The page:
Permitting another Person to Feel
Validation is not about making someone feel good, better or changing them. It is about insight, respect, and accepting. It is something that we do to let another person know we identify with his or her feelings or needs. To show we consider them and what they are going through and to let them know we care. It is about permitting another to live on their terms, and loving them. We cannot make anyone feel anything or make anything all better for anyone. Each person must find their own direction in this world; we can help by supporting instead of denying them.
In this series, I will use the terms “feel for” and “care for”. Allow me to offer you my definition of sympathy to help with clarity. “To feel for or care for is what I consider sympathy. To understand what people are going through, we must accept the way he or she feels without adopting their feelings. Empathy is to care about another without feeling for them; people must care for themselves if they want to change their circumstances. We can care about but caring for another helps them remain indifferent. We all must care for ourselves while caring about other people. In other words, another person’s feelings, attitude and outlook must remain with them, if we want to remain objective.
Just as self-pity does not serve you, feeling sorry for other people cannot serve them. Identifying with the way another person feels is absolutely a part of being empathetic. Constantly fixing things for other people so that they will be happy is an avenue of failure. Trying to maintain or preserve how another person feels will leave you feeling helpless, as you let the person down repeatedly. The best method is to accept that everyone must work through his or her problems. Being empathetic and allowing, your feelings to remain separate will serve you both. The person who comes to you for help is looking for your understanding and consideration.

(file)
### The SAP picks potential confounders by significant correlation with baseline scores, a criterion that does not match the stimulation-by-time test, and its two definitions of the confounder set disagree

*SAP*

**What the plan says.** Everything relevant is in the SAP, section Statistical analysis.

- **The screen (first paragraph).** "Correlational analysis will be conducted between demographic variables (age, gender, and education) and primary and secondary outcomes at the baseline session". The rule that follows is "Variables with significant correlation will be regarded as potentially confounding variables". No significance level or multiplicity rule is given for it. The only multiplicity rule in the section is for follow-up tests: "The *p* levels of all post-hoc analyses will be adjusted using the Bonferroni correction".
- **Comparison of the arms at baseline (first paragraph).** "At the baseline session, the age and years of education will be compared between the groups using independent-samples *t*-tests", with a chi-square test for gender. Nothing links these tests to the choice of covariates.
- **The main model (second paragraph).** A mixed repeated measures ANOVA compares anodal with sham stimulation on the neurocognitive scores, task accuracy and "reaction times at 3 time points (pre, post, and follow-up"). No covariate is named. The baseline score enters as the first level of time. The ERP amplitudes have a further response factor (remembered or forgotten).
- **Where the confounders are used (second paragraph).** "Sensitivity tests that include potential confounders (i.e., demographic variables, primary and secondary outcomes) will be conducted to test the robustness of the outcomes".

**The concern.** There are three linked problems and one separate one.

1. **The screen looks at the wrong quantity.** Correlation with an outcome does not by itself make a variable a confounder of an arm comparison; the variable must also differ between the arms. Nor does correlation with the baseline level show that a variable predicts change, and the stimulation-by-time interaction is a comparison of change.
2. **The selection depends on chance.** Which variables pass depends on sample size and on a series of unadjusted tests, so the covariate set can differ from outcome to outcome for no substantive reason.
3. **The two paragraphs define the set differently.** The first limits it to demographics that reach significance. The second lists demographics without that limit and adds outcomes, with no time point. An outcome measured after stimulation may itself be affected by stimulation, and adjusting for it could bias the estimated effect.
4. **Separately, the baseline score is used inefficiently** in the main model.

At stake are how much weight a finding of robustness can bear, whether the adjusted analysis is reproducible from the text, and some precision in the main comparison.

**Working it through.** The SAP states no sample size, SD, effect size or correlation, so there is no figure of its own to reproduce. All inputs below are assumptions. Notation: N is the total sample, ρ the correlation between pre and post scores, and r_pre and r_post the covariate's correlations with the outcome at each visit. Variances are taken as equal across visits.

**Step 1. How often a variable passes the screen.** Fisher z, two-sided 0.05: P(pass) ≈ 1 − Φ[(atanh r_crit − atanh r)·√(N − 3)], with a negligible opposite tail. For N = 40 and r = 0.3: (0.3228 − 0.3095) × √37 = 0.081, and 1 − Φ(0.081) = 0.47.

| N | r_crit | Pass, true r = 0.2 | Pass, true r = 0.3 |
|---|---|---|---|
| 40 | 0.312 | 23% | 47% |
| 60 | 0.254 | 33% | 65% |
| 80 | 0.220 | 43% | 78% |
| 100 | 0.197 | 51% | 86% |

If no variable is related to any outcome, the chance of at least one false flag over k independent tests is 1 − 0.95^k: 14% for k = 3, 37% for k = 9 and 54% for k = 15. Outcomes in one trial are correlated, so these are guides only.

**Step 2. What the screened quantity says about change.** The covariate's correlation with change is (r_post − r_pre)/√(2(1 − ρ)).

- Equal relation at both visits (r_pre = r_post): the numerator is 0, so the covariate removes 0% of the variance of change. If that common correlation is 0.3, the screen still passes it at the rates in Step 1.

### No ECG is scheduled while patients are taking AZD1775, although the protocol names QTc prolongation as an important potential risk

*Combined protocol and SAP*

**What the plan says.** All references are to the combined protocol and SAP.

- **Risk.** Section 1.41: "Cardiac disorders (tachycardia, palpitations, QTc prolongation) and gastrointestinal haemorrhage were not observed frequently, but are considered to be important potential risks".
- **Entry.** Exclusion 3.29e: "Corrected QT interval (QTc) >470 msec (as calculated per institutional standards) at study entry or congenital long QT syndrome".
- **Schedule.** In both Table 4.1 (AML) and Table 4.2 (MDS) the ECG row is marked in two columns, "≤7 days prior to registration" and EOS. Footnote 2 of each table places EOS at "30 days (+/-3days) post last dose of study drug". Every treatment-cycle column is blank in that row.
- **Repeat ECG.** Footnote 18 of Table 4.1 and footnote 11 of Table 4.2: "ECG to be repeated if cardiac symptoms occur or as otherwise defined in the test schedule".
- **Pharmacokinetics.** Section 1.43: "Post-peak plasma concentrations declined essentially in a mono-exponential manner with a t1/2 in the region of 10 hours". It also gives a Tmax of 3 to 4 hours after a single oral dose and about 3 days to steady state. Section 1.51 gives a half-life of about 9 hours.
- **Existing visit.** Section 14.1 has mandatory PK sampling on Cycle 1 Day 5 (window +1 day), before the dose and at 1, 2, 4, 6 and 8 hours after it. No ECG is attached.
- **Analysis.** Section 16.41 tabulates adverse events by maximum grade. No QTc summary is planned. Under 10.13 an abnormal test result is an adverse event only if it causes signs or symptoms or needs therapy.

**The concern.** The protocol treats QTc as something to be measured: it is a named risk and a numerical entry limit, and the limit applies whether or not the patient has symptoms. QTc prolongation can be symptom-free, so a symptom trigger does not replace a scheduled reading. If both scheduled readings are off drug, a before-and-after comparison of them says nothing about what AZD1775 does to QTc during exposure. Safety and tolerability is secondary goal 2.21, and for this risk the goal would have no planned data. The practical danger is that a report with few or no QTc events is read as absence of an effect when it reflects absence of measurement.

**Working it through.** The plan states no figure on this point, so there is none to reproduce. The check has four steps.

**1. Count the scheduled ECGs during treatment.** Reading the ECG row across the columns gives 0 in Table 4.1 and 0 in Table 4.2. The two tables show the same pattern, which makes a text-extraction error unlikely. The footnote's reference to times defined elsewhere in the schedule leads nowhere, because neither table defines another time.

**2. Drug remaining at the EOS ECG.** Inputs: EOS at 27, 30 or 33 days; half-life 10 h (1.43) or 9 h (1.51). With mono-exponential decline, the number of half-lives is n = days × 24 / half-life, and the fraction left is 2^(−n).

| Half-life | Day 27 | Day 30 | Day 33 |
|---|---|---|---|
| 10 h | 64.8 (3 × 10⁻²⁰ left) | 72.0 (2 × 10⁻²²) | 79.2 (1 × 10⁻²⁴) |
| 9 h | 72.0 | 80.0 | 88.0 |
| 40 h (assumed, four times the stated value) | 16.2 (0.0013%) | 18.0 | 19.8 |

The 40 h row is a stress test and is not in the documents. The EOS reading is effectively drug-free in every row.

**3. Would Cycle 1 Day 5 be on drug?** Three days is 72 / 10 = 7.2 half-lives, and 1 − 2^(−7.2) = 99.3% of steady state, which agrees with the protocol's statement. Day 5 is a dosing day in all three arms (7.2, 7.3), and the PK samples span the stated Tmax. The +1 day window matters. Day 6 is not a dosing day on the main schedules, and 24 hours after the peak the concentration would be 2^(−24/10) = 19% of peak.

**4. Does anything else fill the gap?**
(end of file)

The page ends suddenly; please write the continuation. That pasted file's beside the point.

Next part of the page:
Helping a Child Feel Cared About
In this part of the series, we will look at small children. Parents and children can have an ongoing power struggle that causes low self-esteem. By ending the power struggles or even preventing them parents, show their child that they care about them. One way to keep from developing the struggle in the first place is to show the same consideration for your child as you would show an adult. You would not slap an adult’s hand every time they touched something that belonged to you would you. If you look back on your own childhood, you may discover that your own parents showed you little respect. At the center of the concept of validation is respect and consideration. You hear on television, “Talk to your kids, they will listen.” This is a great advice, and there is no need to control them and make decisions for them.
Imagine a mother in the store as her four-year-old son announces that he wants some candy. You can hear by the enthusiasm in his voice that he is empowered by the idea concerning what he wants. At this point, the parent has several options, and maybe even endless various outcomes. Below are some possibilities, see if you can spot the difference in each. In the examples below, there is a mixture of sympathy, empathy, and what my grandson calls “kid ignores.” One example is just obvious disrespect and inconsideration for what the child wants and needs. See if you can pinpoint the words and sentences that are beneficial to the child, (that enables him to feel important). Which examples engage the child’s mind and provide an opportunity? What is the mother doing or saying that enables the child to feel valued?
1. The child and mother enter the store, and as they walk by a nearby candy, rack the child hesitates and says, “I want some candy!”